On Thursday, South Carolina Sen. Lindsey Graham was blocked by the Senate Judiciary Committee he chairs after attempting to provide Attorney General William Barr the power to veto Inspector General (IG) investigations of Department of Justice lawyers. As reported by Bloomberg, the committee instead backed Utah Sen. Mike Lee’s proposal, co-written with Illinois Democrat Dick Durbin, which provides the IG with the authority to conduct such investigations.
Former Judiciary Chairman Chuck Grassley, who criticized Graham’s failed amendment, voiced support for IG independence to ensure they can adequately handle sensitive cases.
“We designed IGs to be very independent,” he said.
According to The Hill, Graham’s amendment, which was written with the help of current IG Michael Horowitz, was rejected in a 21-1 vote.
“I’m not going to support legislation that allows an IG to investigate discretionary decisions at the Department of Justice,” Graham said in defense of his amendment. “If there’s a dispute about misconduct between the IG and the attorney general, the last word will be the attorney general who is politically accountable.”
The current law requires the IG to turn over any information about misconduct by DOJ lawyers and investigators to the Office of Professional Responsibility. Under Lee’s plan, the provision would be removed. According to the Utah senator, Barr has been unwilling to back the proposal, which the GOP lawmaker has been attempting to enact since Donald Trump took office.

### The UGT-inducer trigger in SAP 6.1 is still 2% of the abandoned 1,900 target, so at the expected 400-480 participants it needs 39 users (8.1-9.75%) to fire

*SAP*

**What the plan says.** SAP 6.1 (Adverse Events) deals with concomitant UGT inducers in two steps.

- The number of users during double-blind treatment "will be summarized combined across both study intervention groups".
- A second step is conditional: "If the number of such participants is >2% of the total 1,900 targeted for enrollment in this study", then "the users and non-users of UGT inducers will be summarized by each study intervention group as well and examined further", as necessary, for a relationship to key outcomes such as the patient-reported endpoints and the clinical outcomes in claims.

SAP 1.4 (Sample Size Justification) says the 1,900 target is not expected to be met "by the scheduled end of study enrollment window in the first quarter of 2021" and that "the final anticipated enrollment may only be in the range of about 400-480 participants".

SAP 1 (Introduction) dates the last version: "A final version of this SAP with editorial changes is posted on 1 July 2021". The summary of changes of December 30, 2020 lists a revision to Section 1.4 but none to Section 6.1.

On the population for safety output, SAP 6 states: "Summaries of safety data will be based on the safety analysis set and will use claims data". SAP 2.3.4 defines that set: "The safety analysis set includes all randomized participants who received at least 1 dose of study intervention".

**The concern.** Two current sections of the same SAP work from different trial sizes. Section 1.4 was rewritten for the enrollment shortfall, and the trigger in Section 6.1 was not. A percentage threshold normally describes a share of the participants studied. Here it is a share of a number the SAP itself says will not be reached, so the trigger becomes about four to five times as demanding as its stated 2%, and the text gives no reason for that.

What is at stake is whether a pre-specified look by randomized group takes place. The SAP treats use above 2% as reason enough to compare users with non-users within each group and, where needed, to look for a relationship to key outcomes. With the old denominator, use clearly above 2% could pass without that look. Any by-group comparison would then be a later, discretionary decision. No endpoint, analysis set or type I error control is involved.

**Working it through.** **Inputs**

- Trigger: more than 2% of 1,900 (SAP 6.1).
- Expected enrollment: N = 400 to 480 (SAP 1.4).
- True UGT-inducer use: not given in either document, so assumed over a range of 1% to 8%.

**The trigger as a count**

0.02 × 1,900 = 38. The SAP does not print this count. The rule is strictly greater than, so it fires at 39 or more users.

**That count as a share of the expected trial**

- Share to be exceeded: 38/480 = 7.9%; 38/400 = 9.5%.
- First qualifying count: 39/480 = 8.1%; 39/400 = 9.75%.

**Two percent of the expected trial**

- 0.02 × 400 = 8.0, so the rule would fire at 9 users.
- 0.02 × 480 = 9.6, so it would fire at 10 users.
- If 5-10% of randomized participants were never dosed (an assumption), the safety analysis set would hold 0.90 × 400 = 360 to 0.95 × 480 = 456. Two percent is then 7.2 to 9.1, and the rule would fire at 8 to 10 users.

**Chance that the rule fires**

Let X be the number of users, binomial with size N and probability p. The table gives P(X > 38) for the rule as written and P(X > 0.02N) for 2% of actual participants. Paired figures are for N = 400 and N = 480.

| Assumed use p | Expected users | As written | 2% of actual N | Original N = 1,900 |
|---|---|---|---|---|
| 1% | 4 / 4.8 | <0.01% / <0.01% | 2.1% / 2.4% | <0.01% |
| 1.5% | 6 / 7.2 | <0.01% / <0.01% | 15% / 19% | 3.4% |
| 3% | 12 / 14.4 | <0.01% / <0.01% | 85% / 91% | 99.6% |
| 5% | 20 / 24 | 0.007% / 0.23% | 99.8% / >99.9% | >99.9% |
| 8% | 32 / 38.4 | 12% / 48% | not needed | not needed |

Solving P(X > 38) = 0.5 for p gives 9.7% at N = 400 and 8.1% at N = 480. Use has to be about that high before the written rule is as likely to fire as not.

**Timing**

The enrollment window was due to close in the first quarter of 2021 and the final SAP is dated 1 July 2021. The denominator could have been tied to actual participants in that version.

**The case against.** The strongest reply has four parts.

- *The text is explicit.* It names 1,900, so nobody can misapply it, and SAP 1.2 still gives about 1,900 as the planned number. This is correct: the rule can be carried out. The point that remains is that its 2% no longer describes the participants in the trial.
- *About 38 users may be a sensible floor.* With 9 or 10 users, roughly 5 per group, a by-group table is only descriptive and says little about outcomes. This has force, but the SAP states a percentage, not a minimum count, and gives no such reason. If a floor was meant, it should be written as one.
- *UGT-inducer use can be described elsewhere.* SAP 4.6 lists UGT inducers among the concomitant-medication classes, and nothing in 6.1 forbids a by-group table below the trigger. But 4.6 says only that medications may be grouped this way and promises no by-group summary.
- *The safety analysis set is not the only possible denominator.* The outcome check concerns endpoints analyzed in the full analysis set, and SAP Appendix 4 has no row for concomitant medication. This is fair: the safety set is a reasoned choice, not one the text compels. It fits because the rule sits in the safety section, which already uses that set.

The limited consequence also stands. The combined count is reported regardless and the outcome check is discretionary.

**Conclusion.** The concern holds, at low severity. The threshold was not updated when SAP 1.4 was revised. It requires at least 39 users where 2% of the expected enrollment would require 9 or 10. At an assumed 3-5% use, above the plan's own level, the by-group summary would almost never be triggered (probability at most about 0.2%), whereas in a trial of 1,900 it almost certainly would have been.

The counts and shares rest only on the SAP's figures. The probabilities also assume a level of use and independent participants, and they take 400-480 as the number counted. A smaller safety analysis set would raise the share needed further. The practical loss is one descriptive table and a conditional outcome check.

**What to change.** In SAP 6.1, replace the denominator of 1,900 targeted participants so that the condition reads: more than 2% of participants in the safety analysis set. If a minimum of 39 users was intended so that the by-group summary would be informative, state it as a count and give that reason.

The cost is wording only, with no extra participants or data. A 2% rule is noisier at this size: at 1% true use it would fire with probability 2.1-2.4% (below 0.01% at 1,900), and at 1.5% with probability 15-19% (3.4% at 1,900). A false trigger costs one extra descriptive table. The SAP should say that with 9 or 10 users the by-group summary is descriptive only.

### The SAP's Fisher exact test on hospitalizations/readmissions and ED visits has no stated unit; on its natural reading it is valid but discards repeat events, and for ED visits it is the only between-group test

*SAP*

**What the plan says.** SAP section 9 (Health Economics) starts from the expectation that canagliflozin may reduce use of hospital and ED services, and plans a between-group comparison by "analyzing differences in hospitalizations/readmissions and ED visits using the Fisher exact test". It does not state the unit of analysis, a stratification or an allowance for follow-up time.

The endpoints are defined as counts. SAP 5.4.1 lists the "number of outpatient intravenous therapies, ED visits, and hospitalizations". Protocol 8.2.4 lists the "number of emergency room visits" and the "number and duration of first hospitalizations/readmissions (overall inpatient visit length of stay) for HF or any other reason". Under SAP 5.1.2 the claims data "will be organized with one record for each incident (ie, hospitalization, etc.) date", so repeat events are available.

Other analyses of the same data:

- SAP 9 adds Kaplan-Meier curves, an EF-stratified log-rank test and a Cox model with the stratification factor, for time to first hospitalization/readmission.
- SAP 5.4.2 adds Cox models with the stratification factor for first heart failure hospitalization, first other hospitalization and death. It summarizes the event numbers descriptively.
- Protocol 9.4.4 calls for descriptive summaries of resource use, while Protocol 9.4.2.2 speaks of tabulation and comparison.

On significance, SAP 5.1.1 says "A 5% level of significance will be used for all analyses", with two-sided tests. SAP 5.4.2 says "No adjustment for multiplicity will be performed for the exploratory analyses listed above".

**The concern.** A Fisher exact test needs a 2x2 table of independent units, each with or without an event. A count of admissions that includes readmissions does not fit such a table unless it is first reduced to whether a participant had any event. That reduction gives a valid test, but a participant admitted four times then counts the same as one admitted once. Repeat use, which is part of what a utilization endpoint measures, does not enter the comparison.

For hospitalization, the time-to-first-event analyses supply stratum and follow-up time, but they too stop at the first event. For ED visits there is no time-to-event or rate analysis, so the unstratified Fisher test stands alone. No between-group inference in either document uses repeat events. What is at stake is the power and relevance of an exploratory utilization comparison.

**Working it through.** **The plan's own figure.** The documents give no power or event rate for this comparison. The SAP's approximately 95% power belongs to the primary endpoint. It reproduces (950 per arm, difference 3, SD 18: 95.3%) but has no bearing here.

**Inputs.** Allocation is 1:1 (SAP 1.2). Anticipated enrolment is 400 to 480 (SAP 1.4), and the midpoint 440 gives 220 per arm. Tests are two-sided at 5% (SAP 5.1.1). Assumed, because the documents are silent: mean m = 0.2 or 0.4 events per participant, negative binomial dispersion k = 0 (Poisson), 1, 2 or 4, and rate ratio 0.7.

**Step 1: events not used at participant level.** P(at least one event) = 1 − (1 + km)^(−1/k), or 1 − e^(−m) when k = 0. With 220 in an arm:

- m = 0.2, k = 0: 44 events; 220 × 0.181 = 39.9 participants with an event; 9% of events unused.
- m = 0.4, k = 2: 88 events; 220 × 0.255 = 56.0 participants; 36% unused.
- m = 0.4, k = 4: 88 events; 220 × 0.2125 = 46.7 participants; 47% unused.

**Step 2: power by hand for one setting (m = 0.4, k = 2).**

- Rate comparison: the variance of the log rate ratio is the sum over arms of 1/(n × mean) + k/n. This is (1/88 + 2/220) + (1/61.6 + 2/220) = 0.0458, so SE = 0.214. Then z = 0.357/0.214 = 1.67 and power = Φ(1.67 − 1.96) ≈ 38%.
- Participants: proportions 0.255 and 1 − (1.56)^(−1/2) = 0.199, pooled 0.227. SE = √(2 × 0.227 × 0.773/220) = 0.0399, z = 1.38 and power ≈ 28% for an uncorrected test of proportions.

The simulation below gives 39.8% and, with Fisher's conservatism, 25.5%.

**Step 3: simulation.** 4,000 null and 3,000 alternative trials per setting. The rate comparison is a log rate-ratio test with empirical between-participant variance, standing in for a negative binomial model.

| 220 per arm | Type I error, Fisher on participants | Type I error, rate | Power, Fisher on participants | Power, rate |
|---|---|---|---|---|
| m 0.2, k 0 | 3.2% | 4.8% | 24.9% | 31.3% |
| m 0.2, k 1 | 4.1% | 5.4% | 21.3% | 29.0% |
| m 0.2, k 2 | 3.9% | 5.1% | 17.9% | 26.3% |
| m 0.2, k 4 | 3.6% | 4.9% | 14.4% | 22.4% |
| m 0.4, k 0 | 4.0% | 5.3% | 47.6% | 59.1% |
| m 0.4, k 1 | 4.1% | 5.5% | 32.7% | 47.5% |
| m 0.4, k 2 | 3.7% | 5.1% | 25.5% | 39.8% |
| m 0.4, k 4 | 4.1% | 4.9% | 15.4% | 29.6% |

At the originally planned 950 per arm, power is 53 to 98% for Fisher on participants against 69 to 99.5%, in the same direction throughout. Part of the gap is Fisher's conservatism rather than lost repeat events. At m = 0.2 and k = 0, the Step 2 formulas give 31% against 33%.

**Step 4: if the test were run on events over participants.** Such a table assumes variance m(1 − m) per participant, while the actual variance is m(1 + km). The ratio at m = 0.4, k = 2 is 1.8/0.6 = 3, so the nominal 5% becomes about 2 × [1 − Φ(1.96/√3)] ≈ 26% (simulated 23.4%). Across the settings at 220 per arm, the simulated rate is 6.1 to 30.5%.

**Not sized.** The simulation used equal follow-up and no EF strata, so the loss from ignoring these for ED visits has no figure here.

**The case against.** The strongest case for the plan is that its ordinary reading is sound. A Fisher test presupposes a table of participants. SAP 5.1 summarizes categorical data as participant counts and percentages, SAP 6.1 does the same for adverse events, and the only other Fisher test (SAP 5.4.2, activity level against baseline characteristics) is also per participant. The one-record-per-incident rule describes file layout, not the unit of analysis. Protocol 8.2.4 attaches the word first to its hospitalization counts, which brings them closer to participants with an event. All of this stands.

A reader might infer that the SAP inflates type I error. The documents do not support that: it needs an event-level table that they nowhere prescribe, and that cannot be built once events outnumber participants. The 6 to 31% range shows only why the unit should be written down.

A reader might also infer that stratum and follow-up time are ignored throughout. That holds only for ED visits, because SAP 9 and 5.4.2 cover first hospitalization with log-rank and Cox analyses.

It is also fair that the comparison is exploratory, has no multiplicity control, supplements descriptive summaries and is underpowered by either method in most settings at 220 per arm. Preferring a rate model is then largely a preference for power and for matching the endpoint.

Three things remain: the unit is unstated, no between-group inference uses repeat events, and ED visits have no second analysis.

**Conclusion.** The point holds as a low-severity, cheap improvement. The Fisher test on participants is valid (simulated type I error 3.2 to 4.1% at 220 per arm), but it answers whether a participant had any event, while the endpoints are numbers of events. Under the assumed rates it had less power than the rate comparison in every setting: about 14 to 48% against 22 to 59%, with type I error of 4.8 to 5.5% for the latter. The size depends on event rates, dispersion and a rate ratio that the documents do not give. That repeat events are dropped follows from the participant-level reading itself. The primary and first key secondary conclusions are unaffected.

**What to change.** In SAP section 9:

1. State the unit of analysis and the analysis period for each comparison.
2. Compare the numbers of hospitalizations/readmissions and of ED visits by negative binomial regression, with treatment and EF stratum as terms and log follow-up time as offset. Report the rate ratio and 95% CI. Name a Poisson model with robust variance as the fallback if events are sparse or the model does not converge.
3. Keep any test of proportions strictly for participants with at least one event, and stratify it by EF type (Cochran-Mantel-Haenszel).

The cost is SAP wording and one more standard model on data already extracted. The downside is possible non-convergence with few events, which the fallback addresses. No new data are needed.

Barr has faced criticism for his purported authoritarian impulses. Libertarian Justin Amash previously accused Barr of being a significant influence in the creation of the surveillance state and pointed to his purported support of warrantless searches and seizures. Regardless, Graham criticized Lee’s bill and claimed it would essentially give IGs the power to “basically do what they want.”
“If you don’t have some control on who decides what misconduct is, you’re going to turn the IG into a political operative,” Graham said.
California Sen. Dianne Feinstein, the top Democrat on the committee, expressed concern regarding Graham’s bill and claimed that it would provide the attorney general with too much authority over the IG’s work.
According to Graham, Barr — in addition to opposing Lee’s proposal — did not voice support for his plan.
Despite taking the side of Barr, a close Trump ally, Graham recently broke with the president over accusations leveled at former President Barack Obama. As reported by Salon, Trump accused Obama of committing “treason,” which Graham suggested is not likely true.
“I don’t know what he’s talking about,” he said. “I don’t have any evidence to believe he committed treason.”